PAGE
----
Legumes form a symbiosis with noduleinducing bacteria

Initially it was thought that the nodules of legumes (Fig. 11.1) were caused by a plant disease, until their function in N2 fixation was recognized by Hermann Hellriegel (Germany) in 1888. He found that beans containing these nodules were able to grow without nitrogen fertilizer.

The nodule-inducing bacteria include, among other genera, Rhizobium, Bradyrhizobium, and Azorhizobium and are collectively called rhizobia. Species of Rhizobium form nodules with peas, species of Bradyrhizobium with soybean and species of Azorhizobium with the tropical legume Sesbania. The rhizobia are strictly aerobic gram-negative rods, which live in the soil and grow heterotrophically in the presence of organic compounds. Some species (Bradyrhizobium) are also able to grow autotrophically in the presence of H2, although at a low growth rate.

The uptake of rhizobia into the host plant is a controlled infection. The molecular basis of specificity and recognition is still only partially known. The rhizobia form species-specific nodulation factors (Nod factors). These are lipochito-oligosaccharides that acquire a high structural specificity (e.g., by acylation, acetylation, and sulfatation). They are like a security key with many notches and open the house of the specific host with which the rhizobia

Figure 11.1 Root system of Phaseolus vulgaris (bean) with a dense formation of nodules after infection with Rhizobium etli. (By P. Vinuesa-Fleischmann and D. Werner, Marburg.)

associate. The Nod factors bind to specific receptor kinases of the host, which are part of signal transduction chains (section 19.1). In this way the "key" induces the root hair of the host to curl and the root cortex cells to divide, forming the nodule primordium. After the root hair has been invaded by the rhizobia, an infection thread forms (Fig. 11.2), which extends into the cortex of the roots, branches there and infects the cells of the nodule primordium. A nodule thus develops from the infection thread. The morphogenesis of the nodule is of similarly high complexity as any other plant organ such as the root or shoot. The nodules are connected with the root via vascular tissues, which supply them with substrates produced by photosynthesis. The bacteria incorporated into the plant cell are enclosed by a peribacteroid membrane (also called a symbiosome membrane), which derives from the plasma membrane of the infected plant cell. The incorporated bacteria are thus separated from the cytoplasm of the host cell in a so-called symbiosome (Fig. 11.3). In the symbiosome, the rhizobia differentiate to bacteroids. The volume of these bacteroids can be 10 times the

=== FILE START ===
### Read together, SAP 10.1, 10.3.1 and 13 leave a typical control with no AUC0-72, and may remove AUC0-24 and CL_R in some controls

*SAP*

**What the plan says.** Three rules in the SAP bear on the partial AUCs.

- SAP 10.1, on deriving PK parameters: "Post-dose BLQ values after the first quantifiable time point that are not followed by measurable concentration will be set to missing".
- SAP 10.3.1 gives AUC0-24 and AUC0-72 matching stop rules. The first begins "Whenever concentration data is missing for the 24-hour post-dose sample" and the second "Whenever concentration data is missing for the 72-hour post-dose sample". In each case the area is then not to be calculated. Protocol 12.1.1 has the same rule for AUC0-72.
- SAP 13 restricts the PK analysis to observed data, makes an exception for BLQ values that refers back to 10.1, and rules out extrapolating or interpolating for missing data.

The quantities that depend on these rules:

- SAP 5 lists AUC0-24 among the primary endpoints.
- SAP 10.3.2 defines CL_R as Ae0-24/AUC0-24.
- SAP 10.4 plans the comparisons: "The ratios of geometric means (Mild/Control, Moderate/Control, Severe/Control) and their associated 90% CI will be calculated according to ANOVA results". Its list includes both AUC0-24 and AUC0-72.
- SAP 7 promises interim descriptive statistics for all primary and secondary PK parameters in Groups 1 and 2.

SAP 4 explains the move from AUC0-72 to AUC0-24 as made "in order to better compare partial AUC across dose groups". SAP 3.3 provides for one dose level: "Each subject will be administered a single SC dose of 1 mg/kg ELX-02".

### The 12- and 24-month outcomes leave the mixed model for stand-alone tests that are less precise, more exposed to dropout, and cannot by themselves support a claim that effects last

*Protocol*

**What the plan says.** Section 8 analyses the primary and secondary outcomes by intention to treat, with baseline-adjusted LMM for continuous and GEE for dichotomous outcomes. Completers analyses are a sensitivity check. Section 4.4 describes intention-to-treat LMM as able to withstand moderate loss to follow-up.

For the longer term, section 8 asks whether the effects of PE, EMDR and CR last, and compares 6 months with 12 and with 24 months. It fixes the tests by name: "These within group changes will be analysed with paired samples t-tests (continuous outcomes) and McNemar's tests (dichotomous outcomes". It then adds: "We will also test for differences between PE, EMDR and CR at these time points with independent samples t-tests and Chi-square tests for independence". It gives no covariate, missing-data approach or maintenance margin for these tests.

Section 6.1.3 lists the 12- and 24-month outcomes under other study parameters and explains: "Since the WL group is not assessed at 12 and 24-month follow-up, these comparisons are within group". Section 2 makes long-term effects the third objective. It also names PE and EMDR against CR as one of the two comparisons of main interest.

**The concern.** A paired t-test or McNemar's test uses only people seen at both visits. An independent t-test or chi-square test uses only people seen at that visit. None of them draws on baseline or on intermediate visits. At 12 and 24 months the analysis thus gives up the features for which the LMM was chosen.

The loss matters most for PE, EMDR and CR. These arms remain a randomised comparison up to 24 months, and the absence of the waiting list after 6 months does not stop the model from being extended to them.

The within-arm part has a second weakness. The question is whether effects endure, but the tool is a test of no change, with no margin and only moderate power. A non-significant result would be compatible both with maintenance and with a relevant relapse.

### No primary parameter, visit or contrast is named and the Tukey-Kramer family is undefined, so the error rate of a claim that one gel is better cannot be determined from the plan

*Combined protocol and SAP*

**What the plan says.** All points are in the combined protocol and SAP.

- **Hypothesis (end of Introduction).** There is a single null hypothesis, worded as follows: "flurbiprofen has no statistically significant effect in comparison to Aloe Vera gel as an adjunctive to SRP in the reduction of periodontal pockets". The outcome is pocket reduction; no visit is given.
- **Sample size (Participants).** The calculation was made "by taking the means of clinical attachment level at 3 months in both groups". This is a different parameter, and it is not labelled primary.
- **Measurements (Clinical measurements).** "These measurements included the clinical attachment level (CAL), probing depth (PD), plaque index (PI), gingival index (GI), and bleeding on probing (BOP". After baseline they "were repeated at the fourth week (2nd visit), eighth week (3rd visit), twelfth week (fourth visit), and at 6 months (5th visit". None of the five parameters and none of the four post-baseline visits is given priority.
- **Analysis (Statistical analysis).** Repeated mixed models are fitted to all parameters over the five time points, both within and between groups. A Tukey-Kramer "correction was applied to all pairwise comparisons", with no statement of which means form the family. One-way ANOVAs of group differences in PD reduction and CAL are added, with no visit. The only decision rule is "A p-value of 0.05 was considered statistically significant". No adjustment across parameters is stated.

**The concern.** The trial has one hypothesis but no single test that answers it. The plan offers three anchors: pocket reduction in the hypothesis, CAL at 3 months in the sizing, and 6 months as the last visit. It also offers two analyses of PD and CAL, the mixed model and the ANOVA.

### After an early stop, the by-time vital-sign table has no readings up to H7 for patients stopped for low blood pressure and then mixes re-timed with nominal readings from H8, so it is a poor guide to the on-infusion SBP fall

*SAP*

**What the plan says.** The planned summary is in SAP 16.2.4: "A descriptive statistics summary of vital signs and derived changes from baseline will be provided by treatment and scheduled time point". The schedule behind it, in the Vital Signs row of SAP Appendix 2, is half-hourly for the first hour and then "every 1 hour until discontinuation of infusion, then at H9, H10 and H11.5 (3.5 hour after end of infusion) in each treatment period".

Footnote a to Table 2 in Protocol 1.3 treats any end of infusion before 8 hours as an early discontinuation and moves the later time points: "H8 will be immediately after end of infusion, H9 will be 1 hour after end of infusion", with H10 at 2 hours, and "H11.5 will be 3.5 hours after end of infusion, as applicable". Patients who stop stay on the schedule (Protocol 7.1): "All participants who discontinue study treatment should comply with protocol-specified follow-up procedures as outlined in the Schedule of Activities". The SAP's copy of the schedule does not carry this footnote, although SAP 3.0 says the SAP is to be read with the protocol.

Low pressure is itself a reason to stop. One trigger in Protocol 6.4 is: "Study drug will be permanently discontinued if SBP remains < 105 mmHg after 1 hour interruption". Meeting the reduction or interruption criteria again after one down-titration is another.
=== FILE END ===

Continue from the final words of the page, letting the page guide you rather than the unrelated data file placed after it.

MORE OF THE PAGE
Figure 11.2 Controlled infection of a host cell by rhizobia is induced by an interaction with the root hairs. The rhizobia induce the formation of an infection thread, which is formed by invagination of the root hair cell wall and protrudes into the cells of the root cortex. In this way the rhizobia invaginate the host cell where they are separated by a peribacteroid membrane from the cytosol of the host cells. The rhizobia grow and differentiate into large bacteroids.

Peribacteroid membrane

Peribacteroid membrane

Root hair cell

Infection thread (invagination of root hair membrane)

Infected cell

Root hair cell

Infection thread (invagination of root hair membrane)

Infected cell

Figure 11.3 Electron microscopic cross-section through a nodule of Glycine max cv. Caloria (soybean) infected with Bradyrhizobium japonicum. The upper large infected cell shows intact symbiosomes (S) with one or two bacteroids per symbiosome. In the lower section, three noninfected cells with nucleus (N), central vacuole (V), amyloplasts (A), and peroxisomes (P) are to be seen. (By E. Mörschel and D. Werner, Marburg.)

volume of an individual bacterium. Several of these bacteroids are surrounded by a peribacteroid membrane.

Rhizobia possess a respiratory chain which corresponds to the mitochondrial respiratory chain (see Fig. 5.15). In a Bradyrhizobium species, an additional electron transport path develops during differentiation of the rhizobia to bacteroids. This path branches at the cyt-bc complex of the respiratory chain and conducts electrons to another terminal oxidase, enabling an increased respiratory rate. It is encoded by symbiosis-specific genes.

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